I try to avoid poor writing and potshots in my own reviews (although sometimes the devil on my shoulder manages to win).  But wow, I sure am tempted to pull out some low blow for Alexandre Aja’s “Horns,” one of the most wretched movies I have watched in quite some time.  So rather than drop to the level of that piece, I just decided to revive an old column … “Save Yourself!”

I can understand why Daniel Radcliffe and his management team might have thought this film seemed like a good idea on paper.  What better way to shed the squeaky clean image of The Boy Who Lived than to play someone who literally sprouts horns and basically functions as a Satanic figure?  “Horns” is basically his equivalent of Miley Cyrus twerking on Robin Thicke at the VMAs, though turns in “Kill Your Darlings” and “What If” accomplish the goal far better by just letting Radcliffe play convincing, real people.

Aja essentially lets Radcliffe off the leash in the role of Ig Parrish, letting him play the entire movie at the energy level the actor rapped “Alphabet Aerobics” on “The Tonight Show.”  After being falsely accused of raping and murdering his girlfriend, Ig’s horns serve as a supernatural blessing (or curse) to divine the real killer because – get this – the protuberances force people to spill all the skeletons from their closets.  Every moment feels so incredibly over the top and overblown, be it for comedy or for violence.  Actually, come to think of it, the violence even becomes perversely (and appallingly) comic in its heightened proportions.

“Horns” is not like a film in the vein of Sam Raimi’s “Drag Me to Hell,” where the ambiguity and ambivalence leave an exhilarating void for the viewer to supply their own reaction.  It’s just an indecisive tonal scramble, not sure whether it wants to be an all-out festival of gory horror or a black comedy.  Aja does neither effectively, and the film becomes a brutal slog to endure.  It’s not even overdone to the point of “so bad it’s good.”  This is just pain bad.  D1star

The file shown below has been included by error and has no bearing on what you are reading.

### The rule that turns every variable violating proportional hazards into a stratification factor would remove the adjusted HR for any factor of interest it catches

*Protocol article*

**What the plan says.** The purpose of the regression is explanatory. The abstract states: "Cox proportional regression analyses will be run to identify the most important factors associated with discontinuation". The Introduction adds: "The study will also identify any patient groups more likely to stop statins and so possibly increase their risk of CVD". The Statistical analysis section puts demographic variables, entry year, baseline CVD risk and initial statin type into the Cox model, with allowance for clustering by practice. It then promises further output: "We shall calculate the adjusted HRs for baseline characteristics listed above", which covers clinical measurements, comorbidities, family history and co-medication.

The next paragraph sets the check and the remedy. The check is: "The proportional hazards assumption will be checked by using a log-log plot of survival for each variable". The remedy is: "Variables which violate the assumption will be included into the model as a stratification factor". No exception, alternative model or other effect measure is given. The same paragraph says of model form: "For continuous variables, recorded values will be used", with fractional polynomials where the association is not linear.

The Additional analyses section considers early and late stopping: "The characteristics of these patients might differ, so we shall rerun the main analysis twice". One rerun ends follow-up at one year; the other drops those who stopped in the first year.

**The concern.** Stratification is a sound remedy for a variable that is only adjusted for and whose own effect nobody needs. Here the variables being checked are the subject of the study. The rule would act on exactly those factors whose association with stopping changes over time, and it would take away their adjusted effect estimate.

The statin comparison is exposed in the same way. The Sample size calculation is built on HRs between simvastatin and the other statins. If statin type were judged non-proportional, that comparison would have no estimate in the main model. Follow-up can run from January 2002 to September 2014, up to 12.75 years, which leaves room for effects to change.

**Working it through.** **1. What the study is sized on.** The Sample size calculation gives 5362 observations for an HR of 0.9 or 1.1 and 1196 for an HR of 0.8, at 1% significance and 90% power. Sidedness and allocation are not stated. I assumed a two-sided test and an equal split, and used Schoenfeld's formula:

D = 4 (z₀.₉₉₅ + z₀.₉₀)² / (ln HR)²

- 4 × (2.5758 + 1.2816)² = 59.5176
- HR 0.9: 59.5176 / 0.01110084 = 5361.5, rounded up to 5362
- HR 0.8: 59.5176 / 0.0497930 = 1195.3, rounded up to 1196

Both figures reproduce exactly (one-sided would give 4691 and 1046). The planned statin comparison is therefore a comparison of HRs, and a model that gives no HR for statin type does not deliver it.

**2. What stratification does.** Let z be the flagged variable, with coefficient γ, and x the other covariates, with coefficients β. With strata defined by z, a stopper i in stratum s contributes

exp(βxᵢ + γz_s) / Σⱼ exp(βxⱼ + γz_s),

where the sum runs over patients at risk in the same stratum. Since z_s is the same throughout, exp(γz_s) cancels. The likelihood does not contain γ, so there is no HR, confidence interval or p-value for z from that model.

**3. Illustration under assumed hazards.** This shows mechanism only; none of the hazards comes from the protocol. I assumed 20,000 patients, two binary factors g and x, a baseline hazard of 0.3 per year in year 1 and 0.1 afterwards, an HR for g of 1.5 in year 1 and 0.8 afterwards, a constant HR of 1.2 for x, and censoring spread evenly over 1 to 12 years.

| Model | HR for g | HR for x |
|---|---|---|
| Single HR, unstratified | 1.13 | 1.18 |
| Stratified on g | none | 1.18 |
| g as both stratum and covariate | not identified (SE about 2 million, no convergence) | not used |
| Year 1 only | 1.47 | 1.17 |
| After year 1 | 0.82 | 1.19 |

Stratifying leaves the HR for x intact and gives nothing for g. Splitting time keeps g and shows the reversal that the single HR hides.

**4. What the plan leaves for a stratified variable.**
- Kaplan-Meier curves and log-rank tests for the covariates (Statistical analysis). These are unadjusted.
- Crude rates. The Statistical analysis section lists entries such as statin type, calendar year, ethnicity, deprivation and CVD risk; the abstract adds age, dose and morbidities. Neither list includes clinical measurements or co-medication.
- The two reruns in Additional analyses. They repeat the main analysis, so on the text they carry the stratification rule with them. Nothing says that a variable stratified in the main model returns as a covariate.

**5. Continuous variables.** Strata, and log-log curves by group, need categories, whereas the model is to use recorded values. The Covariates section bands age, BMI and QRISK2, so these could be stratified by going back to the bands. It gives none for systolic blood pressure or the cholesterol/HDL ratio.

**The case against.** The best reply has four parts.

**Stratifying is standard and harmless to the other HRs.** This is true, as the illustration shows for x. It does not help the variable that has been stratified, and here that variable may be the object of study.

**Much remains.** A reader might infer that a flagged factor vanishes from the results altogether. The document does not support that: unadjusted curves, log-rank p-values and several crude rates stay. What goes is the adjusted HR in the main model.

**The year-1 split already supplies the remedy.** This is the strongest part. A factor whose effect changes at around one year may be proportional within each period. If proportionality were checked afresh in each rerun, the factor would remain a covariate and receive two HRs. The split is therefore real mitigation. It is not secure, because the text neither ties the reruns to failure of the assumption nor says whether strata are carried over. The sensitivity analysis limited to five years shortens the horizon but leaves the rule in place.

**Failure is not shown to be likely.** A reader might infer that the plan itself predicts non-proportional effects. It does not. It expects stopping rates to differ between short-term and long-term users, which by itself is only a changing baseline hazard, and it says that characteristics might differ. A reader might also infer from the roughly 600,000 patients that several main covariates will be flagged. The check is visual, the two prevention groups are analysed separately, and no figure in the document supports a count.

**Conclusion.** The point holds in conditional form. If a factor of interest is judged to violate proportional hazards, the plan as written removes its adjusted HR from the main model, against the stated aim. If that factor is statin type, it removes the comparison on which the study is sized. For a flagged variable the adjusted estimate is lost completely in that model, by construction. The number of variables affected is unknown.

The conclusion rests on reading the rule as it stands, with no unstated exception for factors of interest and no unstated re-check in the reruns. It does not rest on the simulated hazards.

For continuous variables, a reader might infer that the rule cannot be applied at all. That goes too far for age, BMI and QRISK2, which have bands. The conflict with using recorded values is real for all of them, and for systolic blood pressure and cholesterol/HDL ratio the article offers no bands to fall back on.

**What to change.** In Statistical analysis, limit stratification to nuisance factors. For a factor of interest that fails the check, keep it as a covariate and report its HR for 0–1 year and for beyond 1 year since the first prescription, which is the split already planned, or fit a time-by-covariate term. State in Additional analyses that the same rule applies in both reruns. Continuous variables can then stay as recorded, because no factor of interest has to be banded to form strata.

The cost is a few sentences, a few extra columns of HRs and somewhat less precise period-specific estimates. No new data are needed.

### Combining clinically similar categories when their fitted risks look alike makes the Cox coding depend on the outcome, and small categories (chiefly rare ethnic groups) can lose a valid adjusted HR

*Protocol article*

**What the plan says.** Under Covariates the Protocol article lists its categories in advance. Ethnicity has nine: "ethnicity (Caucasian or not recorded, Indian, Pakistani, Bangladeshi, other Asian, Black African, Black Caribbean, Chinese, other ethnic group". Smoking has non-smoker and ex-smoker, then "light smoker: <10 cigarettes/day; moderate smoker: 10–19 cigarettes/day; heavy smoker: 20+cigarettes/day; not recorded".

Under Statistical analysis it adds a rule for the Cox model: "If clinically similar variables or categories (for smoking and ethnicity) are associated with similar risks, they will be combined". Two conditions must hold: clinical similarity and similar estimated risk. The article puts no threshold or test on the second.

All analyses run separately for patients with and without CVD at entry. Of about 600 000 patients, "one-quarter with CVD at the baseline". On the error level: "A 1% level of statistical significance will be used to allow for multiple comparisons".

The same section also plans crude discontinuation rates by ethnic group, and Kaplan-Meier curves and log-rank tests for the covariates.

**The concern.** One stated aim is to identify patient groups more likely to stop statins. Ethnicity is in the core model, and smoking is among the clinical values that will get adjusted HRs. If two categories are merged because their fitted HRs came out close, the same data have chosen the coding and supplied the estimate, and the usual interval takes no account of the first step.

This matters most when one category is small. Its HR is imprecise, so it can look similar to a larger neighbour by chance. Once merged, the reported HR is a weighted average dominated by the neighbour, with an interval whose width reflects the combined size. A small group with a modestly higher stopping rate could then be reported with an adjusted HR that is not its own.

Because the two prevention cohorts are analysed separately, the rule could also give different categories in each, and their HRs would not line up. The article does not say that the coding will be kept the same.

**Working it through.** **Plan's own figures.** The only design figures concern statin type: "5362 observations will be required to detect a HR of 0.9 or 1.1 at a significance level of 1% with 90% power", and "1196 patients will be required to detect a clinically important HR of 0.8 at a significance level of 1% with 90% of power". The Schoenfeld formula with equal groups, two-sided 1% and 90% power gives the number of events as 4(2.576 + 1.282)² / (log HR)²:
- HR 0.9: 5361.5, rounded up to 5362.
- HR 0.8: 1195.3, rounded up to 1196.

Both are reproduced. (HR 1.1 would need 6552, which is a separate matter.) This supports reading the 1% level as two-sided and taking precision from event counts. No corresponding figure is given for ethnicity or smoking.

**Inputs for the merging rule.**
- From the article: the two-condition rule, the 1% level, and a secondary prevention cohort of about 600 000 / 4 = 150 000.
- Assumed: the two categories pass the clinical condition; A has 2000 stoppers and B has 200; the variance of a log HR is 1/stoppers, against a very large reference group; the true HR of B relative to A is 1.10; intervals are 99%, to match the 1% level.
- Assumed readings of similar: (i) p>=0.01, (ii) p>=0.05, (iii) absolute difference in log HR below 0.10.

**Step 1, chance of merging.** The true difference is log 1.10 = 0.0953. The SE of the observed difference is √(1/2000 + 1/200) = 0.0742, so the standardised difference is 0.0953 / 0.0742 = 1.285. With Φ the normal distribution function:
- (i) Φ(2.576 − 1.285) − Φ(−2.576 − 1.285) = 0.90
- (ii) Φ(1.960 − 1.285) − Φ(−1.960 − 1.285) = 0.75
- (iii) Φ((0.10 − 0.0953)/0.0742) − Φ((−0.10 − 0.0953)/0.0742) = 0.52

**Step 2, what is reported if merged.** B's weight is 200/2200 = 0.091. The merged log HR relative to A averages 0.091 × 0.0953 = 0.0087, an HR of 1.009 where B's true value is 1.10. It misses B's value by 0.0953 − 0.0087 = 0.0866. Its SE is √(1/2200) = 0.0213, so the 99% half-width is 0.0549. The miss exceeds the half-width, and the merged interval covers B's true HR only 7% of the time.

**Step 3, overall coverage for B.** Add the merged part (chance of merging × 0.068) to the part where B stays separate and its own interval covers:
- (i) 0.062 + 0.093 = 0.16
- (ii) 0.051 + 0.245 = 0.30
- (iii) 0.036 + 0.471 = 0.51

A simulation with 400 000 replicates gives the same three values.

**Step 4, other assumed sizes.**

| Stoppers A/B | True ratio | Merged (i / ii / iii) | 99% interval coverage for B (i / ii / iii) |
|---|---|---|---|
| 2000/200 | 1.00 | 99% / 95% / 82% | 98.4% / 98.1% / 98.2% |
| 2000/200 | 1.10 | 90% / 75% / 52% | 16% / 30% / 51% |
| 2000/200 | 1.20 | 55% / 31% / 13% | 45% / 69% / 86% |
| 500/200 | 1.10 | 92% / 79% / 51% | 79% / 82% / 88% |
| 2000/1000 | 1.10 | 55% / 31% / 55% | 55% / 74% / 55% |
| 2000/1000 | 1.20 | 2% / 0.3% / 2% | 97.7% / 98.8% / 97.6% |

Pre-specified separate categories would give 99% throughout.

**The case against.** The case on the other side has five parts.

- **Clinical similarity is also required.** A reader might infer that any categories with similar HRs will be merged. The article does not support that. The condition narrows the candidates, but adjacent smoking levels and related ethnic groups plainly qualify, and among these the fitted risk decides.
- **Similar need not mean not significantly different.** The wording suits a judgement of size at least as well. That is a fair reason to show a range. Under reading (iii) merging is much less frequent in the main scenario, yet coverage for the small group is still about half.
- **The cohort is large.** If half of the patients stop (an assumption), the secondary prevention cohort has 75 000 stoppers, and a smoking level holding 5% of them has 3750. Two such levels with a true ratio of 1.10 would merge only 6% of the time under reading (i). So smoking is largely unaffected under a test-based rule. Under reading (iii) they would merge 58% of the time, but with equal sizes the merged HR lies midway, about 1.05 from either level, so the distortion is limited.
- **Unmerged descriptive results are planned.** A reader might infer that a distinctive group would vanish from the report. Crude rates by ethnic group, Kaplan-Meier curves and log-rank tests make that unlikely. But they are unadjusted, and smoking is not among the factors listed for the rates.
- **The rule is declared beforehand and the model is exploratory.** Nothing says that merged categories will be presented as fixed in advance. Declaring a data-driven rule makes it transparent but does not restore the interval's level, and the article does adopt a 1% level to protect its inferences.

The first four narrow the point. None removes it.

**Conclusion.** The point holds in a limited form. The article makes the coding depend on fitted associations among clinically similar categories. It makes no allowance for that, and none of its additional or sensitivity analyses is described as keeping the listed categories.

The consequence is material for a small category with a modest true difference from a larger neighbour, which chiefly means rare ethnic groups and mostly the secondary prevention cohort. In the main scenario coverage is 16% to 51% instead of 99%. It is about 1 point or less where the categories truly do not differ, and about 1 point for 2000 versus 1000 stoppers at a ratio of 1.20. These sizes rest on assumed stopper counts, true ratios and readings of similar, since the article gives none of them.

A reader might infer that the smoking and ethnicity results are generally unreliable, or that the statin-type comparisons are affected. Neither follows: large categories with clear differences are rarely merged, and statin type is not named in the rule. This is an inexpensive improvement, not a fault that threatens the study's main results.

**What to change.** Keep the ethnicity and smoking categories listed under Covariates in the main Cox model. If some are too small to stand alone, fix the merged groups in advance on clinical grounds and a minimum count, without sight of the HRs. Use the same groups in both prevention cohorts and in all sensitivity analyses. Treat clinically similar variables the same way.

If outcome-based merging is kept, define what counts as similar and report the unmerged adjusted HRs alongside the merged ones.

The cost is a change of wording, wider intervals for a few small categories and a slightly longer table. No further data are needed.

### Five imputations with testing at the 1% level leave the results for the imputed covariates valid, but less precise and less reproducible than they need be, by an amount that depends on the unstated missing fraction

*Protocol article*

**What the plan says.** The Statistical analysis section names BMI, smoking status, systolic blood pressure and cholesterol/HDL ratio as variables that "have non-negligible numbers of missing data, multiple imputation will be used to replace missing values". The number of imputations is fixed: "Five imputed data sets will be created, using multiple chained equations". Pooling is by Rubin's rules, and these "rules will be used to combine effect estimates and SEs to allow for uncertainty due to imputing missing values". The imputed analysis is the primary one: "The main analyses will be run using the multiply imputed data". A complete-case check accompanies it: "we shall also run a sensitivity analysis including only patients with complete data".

REVIEW: 10,000 km

1 08 2015

10,000 km10,000 km” puts a modern twist on the age-old conundrum known as the long distance relationship.  The Catalonian couple of David Verdaguer’s Sergi and Natalie Tena’s Alex finds itself rent asunder when the latter receives an artistic residency in Los Angeles.  Having made their union work for several years, they figure they can make it one more while Sergi remains in Barcelona.  Besides, with Skype and other text messaging services, they can remain in touch regularly.

Though the majority of Carlos Marques-Marcet’s film plays out as a two-hander centered around their conversations, yet “10,000 km” is best at capturing the loneliness of their arrangement.  While they may carry out talking with nothing mediating their connection but a screen, they still feel alienation effect of approximated presence.  They have each other, almost – and that tiny missing piece feels amplified by the number of kilometers separating them.

Nothing about Sergi and Alex’s ups and downs makes for particularly gripping cinema since their obstacles are fairly standard and predictable.  Their drama recalls Richard Linklater’s “Before” series with less developed characters and fewer profundities about the nature of love. But the way in which Marques-Marcet decides to let the story of “10,000 km” play out does prove quite absorbing for those who want to look beyond the chain of events.

As the scenes play out in rather drawn-out fashion, ponder a few questions: Why did he choose to show just the screen rather than the character’s full environment? Why depict a conversation from this person’s vantage point as opposed to the other’s?  “10,000 km” is a great environment to think about more than what the director says and move on to how he chooses to say it.  B2halfstars





REVIEW: A Lego Brickumentary

31 07 2015

A Lego BrickumentaryA Lego Brickumentary” gets part of its title by clever wordplay on the word “documentary,” appropriating about half of the letters it contains.  Fittingly, that roughly approximates the amount of content in the film that resembles non-fiction cinema.

As fun and engaging as the film might be to watch, directors Kief Davidson and Daniel Junge essentially do the bidding of the Lego brand.  This amounts to a shinily mounted piece of corporate propaganda, the kind of CNBC special that highlights the global reach and outreach of the company.  Lego comes across as a product deeply responsive to the needs and desires of its fans across all age groups – and, of course, the corporate social responsibility aspect gets trumpeted big time.

The film, with its friendly and funny narration provided by Jason Bateman in CGI Lego form, feels like it is not meant for consumption in the fashion of a normal documentary like “Citizenfour.” Discretely contained portions could play across multiple rooms at a Legoland exhibition, which may very well be its ultimate destination. (In which case, the feature format makes for a particularly egregious cash grab.)